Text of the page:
Healthy Living with Herpes

Many feel frightened and anxious when they hear the word ‘herpes’. As a society, we tend to feel scared or make jokes about this sexually transmitted disease (STD), rather than take it seriously. Perhaps because of this attitude, confusion exists about herpes and how it is different from other STDs.

Herpes is a viral infection, which means it is caused by a virus rather than bacteria. As a result, herpes is incurable with antibiotics, and the virus remains to exist in the person’s immune system for life. Depending on which part of the body the infection exists, herpes can symptoms in, on, or around the rectum, genitals, and/or mouth. However, not all cases of herpes show symptoms. In fact, most cases in Singapore don’t show any symptoms, and these people have no idea that they were infected.

For the brave individuals enduring this viral infection, here are the things worth knowing for living healthily with herpes.

Triggering Recurrences

Whatever triggers the recurrence of symptoms seems to be amplified by emotional stress. Although no researches have been made specifically about what triggers herpes symptoms, many health studies have demonstrated a link between weakened immune system and chronic psychological stress to affect recurrences of symptoms. If one has weakened immune system and need std screening in Singapore he or she is more prone to experiencing recurrences when infected with herpes. Therefore, reducing stress will greatly benefit a person with herpes.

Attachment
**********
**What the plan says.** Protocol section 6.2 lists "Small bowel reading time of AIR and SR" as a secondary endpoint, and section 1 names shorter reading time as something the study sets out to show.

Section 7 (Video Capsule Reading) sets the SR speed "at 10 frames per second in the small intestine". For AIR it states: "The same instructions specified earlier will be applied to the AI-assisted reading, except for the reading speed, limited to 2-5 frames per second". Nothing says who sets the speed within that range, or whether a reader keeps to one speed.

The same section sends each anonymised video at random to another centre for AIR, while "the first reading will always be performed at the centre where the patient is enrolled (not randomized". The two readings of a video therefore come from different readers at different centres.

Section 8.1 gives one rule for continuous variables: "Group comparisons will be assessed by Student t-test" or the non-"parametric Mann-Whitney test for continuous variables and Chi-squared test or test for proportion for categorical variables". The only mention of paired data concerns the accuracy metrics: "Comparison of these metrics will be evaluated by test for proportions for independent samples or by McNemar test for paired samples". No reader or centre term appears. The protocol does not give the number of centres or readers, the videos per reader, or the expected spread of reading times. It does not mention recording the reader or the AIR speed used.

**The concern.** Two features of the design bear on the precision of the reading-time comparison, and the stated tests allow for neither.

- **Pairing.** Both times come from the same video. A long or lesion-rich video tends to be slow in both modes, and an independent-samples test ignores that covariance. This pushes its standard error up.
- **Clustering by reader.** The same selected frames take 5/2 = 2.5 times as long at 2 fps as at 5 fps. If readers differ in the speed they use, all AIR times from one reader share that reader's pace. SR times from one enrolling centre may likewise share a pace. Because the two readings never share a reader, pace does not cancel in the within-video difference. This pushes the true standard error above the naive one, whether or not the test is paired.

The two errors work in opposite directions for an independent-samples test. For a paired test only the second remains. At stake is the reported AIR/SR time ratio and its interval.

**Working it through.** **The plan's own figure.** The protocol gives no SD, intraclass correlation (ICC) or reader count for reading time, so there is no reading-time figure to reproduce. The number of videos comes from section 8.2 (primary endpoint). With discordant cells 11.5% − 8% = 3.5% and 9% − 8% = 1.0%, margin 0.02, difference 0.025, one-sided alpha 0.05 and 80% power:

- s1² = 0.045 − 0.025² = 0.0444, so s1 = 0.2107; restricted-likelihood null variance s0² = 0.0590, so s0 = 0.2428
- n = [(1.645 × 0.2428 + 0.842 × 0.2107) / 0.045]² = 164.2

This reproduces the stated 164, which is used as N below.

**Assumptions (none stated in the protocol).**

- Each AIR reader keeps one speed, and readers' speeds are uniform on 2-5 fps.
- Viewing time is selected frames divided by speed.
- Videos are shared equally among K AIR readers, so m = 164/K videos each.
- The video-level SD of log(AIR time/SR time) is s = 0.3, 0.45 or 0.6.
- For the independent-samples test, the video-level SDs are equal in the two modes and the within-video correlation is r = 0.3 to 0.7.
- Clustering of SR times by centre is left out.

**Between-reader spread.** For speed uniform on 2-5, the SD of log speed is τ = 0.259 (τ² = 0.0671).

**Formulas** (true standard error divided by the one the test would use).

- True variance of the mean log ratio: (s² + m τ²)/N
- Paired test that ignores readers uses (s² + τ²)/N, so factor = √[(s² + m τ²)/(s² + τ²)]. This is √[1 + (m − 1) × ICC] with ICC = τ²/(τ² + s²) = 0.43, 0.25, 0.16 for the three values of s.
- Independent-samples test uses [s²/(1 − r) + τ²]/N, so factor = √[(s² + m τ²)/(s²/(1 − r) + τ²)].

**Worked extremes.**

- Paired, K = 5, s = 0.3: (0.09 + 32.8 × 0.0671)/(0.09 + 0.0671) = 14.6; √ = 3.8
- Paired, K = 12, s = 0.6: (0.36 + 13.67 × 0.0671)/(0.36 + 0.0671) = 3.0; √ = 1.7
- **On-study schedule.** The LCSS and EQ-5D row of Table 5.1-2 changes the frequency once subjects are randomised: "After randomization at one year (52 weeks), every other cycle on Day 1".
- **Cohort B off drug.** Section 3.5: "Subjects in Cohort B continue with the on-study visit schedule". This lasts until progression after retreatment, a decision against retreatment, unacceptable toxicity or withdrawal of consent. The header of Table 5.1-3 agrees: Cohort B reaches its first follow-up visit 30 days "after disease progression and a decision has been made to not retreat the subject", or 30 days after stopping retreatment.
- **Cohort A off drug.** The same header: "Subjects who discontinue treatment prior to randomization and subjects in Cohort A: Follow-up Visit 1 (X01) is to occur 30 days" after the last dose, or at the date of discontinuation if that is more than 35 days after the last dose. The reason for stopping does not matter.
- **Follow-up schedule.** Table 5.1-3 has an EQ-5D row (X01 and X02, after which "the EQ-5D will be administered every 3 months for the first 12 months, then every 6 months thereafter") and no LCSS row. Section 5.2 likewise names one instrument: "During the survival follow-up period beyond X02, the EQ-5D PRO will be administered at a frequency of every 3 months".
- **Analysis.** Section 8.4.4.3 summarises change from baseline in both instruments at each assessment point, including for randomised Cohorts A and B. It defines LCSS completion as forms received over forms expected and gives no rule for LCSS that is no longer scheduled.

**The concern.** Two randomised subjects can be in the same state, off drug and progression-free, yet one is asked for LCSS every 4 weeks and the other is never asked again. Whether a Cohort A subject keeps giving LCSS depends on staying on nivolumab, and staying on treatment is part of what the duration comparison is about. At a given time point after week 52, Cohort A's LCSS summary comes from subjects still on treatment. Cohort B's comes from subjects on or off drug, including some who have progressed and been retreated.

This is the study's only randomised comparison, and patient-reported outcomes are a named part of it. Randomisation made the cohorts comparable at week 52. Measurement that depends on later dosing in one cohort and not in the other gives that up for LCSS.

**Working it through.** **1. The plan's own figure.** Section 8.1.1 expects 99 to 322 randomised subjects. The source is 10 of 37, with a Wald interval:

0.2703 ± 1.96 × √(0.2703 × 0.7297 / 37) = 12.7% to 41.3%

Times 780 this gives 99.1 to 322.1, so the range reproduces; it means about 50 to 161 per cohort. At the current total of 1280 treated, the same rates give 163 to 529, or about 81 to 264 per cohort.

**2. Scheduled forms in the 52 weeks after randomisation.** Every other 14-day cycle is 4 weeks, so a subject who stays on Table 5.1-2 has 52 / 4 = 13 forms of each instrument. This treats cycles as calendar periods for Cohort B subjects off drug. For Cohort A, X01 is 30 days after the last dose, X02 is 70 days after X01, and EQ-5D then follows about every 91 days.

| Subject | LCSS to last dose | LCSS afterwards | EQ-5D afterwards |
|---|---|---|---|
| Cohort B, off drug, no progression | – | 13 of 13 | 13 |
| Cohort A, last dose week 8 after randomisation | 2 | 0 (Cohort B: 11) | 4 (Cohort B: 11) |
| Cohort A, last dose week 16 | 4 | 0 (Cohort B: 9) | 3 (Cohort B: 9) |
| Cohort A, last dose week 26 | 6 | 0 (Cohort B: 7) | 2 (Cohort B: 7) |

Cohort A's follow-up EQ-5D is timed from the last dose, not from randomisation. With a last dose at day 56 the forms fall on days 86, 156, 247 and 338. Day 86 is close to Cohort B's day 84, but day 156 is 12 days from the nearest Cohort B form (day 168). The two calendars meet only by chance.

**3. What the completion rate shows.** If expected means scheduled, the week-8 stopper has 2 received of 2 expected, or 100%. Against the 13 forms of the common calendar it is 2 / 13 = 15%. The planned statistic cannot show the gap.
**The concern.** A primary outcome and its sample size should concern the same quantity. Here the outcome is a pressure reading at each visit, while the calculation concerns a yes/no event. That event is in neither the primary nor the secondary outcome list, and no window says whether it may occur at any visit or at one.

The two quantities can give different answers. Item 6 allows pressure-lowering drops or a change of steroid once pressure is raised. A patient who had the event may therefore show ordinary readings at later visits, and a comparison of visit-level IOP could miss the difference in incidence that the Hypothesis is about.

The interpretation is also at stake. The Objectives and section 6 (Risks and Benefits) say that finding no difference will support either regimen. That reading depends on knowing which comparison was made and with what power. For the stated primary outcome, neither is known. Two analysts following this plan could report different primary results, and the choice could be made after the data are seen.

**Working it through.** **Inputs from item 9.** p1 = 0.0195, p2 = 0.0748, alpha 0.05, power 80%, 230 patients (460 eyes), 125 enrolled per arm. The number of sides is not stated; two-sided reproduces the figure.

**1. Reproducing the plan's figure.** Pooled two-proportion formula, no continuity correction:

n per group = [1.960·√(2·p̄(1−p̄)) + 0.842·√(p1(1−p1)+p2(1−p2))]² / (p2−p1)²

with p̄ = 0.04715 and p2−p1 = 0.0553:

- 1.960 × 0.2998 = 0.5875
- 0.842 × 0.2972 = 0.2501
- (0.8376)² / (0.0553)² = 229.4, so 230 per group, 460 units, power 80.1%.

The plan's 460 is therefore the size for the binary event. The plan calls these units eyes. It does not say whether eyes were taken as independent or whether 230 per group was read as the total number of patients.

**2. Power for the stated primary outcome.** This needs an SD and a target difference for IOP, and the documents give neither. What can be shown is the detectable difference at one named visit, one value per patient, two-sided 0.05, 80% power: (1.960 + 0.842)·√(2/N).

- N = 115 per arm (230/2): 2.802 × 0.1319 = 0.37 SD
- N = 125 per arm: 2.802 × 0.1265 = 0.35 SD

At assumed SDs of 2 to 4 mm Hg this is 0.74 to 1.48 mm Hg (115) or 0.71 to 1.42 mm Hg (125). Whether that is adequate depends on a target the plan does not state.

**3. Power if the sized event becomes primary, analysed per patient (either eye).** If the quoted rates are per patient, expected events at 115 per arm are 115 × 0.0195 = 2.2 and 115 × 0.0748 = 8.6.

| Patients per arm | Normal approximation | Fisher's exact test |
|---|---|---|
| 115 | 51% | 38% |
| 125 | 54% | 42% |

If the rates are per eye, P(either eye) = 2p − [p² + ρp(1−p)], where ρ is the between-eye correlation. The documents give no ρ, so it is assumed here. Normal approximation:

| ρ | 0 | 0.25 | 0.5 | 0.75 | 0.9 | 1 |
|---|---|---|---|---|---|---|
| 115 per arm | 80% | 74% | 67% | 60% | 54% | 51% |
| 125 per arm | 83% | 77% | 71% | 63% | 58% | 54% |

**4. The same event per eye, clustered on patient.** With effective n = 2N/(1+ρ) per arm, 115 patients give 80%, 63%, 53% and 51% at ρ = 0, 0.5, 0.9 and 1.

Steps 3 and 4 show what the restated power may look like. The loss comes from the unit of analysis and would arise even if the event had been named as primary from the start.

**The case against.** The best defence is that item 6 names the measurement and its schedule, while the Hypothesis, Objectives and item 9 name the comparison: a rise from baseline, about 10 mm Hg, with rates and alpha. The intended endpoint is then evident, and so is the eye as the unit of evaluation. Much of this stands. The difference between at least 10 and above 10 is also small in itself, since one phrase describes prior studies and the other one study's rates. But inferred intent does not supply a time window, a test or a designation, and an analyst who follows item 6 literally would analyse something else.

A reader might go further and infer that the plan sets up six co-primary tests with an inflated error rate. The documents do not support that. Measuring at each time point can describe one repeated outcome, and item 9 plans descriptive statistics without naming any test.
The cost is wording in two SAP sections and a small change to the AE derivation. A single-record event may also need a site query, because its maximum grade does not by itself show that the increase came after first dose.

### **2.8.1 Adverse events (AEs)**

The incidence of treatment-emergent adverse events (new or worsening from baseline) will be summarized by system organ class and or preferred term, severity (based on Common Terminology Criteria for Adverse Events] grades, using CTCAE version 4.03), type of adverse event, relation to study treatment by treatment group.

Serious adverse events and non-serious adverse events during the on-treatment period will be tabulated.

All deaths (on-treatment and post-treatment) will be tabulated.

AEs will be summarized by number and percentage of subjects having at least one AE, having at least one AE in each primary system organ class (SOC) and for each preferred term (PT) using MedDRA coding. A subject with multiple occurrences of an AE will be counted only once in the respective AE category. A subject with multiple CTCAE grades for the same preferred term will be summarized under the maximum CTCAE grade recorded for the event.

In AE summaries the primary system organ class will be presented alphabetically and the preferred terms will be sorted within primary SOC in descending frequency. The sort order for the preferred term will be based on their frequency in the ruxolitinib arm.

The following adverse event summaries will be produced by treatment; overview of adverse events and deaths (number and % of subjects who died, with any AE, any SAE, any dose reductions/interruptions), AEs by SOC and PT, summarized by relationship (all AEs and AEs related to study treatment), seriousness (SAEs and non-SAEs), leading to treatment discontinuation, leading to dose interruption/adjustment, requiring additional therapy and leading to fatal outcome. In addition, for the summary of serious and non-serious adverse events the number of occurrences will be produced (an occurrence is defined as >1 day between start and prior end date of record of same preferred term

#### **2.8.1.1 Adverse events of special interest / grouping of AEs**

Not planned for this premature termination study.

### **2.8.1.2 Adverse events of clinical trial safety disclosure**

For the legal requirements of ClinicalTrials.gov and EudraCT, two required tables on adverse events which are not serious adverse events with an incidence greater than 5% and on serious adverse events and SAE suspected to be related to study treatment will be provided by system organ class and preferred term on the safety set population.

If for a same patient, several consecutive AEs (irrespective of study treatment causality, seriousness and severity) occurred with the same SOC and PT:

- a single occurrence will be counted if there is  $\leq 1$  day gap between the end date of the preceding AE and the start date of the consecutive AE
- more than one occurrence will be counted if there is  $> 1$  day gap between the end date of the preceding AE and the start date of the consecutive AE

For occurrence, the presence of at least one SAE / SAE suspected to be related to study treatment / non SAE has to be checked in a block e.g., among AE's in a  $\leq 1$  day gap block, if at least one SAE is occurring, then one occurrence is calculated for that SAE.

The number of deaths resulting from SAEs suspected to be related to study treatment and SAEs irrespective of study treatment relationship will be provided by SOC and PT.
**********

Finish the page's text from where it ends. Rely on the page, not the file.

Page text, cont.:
Herpes is highly controllable in most patients, with the help of anti-viral medications. Three medicines are commonly available: Valtrex, Famvir, and Acyclovir. Other prescription drugs are also recommended for rare instances that the virus becomes resistant to common medications.

Recent studies show that Valtrex, and perhaps other anti-viral drugs, significantly reduces viral shedding and can potentially prevent transmission of the disease. Topical medication like Zovirax also helps control cold sores.